We won the competition; but I think it was more for being different than anything. I do not think that anyone had seen anything like that at all during a cheering competition. To get back to the story, as choreographed, everyone in the bleachers stood up for the concluding alma mater song, and from where I stood, my students were a right pretty sight with their fists beating in synchronicity.

Those from succeeding batches may also well recognize what later became known as “bench cheering.” I and the students in my homeroom introduced this as well. I will be the first to say that there was no originality to the idea whatsoever. We simply simulated what I used to experience when I was in college.



I don’t recall that the idea of beating the air with the fist caught on immediately. If I am not mistaken, it finally did when I was emceeing the graduation ceremonies and I made the students of one batch raise their fists for the alma mater song. Now, which batch that was, somebody please say using the comments box at the bottom of this page. I just do not have the foggiest.

To get back to the alma mater song itself, and this is nothing more than to document a bit of trivia, there were slight differences to the way the song was sung in Taft and the way we used to sing it when I was in high school in Lipa.

In high school, we used to sing “Hail Lipa La Salle!” In Taft, it was “Hail to De La Salle!”

These days, everyone just sings “Hail to De La Salle!” I think I might unwittingly have caused the change even before One La Salle standardized the anthem throughout the archipelago.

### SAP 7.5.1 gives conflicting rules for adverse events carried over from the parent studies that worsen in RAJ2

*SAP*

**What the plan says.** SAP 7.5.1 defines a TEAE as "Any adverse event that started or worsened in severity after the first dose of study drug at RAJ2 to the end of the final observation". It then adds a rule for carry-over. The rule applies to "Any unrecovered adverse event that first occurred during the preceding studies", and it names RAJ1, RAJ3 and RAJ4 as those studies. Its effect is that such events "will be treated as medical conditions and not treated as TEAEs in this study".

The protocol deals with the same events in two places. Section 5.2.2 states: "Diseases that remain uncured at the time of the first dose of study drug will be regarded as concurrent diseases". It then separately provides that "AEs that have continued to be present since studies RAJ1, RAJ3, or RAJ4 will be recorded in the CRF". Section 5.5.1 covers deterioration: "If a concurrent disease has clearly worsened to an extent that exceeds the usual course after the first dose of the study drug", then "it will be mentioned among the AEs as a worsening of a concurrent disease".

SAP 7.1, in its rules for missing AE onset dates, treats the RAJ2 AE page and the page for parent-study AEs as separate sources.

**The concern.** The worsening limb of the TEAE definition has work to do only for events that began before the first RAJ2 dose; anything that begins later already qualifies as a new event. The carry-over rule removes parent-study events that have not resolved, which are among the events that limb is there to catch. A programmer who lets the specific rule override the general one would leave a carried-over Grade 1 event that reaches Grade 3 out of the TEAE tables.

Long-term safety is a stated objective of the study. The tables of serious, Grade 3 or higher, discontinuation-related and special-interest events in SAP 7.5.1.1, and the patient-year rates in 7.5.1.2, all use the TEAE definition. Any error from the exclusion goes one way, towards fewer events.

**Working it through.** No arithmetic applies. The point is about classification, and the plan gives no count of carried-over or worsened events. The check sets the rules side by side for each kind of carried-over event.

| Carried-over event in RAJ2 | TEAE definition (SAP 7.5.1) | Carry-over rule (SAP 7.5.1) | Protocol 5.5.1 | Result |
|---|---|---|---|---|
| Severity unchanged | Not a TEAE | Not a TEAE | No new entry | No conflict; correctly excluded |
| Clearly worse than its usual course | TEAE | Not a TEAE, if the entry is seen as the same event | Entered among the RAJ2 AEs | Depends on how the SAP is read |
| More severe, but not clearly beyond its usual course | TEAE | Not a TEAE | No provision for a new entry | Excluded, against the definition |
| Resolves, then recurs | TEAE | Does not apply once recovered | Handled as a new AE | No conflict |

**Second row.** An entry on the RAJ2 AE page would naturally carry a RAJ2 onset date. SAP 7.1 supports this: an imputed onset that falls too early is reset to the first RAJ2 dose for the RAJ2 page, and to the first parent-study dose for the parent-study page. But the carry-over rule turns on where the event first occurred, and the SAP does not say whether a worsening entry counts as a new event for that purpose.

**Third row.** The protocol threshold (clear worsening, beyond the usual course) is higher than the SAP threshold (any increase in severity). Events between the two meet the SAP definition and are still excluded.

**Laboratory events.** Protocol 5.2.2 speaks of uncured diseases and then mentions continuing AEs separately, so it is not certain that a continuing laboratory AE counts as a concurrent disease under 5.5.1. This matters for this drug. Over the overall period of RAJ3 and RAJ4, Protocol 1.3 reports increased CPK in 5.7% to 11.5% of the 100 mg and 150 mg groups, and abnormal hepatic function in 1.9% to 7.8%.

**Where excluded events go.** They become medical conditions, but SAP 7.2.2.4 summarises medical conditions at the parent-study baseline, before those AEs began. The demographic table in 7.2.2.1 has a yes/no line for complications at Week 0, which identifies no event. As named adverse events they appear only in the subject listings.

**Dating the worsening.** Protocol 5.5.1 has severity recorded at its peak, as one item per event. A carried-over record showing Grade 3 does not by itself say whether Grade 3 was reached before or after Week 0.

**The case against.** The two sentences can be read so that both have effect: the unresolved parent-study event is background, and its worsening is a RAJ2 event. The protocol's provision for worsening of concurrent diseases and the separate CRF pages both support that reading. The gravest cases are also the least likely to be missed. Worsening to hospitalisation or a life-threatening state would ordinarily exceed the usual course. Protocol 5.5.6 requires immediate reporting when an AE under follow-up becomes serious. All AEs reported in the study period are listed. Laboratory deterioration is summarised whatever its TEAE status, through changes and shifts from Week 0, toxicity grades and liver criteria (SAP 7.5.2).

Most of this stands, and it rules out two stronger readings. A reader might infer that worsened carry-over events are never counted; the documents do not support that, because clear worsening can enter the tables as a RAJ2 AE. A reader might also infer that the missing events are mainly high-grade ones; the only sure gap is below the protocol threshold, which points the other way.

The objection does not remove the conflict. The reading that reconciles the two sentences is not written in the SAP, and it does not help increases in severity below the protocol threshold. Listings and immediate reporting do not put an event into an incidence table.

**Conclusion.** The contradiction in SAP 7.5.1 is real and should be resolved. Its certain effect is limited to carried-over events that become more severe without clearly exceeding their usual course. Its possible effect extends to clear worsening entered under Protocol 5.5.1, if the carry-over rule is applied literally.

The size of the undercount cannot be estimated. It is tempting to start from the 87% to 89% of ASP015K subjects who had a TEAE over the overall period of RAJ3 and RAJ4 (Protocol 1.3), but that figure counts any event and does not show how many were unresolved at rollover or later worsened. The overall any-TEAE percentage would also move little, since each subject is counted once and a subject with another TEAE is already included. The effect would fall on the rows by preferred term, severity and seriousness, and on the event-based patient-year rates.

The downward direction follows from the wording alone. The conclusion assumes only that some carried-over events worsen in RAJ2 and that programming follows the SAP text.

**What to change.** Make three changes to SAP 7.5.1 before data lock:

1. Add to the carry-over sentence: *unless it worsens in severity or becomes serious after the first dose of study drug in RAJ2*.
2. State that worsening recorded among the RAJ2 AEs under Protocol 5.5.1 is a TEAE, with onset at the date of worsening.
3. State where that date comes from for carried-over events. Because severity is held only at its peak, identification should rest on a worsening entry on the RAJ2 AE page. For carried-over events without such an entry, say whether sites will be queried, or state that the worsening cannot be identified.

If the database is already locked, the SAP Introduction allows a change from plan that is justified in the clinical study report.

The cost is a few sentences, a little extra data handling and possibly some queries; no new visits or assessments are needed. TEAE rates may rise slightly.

In Taft, I just sort of lost the Lipa version and when I started publishing the graduation souvenir programs for Lipa, I just simply used the Taft version unthinkingly. Ditto when I was leading the alma mater song during graduation practices.

It was always funny whenever I attended the alumni homecoming and the old guard stuck to the old version. But everyone caught on soon enough.



There was another discrepancy. I am certain that in high school, we sang “a SHIELD of green and white.” And I am equally certain that in Taft, the mimeographed sheets of paper that the cheerleaders distributed during orientation day said “a CHEER for green and white.”

The funny thing is that in the many events for Lasallian educators and students that I attended over the years, it was not unusual to hear somebody from another school use “shield” instead of “cheer.” Now, how the devil did that happen? And which is the correct version? And how can one song be so confusing?

At any rate, just to conclude, what I find most regrettable is that people have stopped singing the Victory Song. I don’t think they still sing it in Taft, either.

In high school, we sang, “Cheers, cheers for Lipa La Salle... Wake up the echoes cheering her name... Send her rousing cheers on high... Shake out the thunder above the sky! Whether the odds be great or be small... Lipa La Salle will win over all! While her loyal sons are marching onward to victory rah-rah-rah!!!”

That was to the tune of Notre Dame University’s Victory Song. And in Taft, we sang, “Cheers, cheers for old De La Salle...”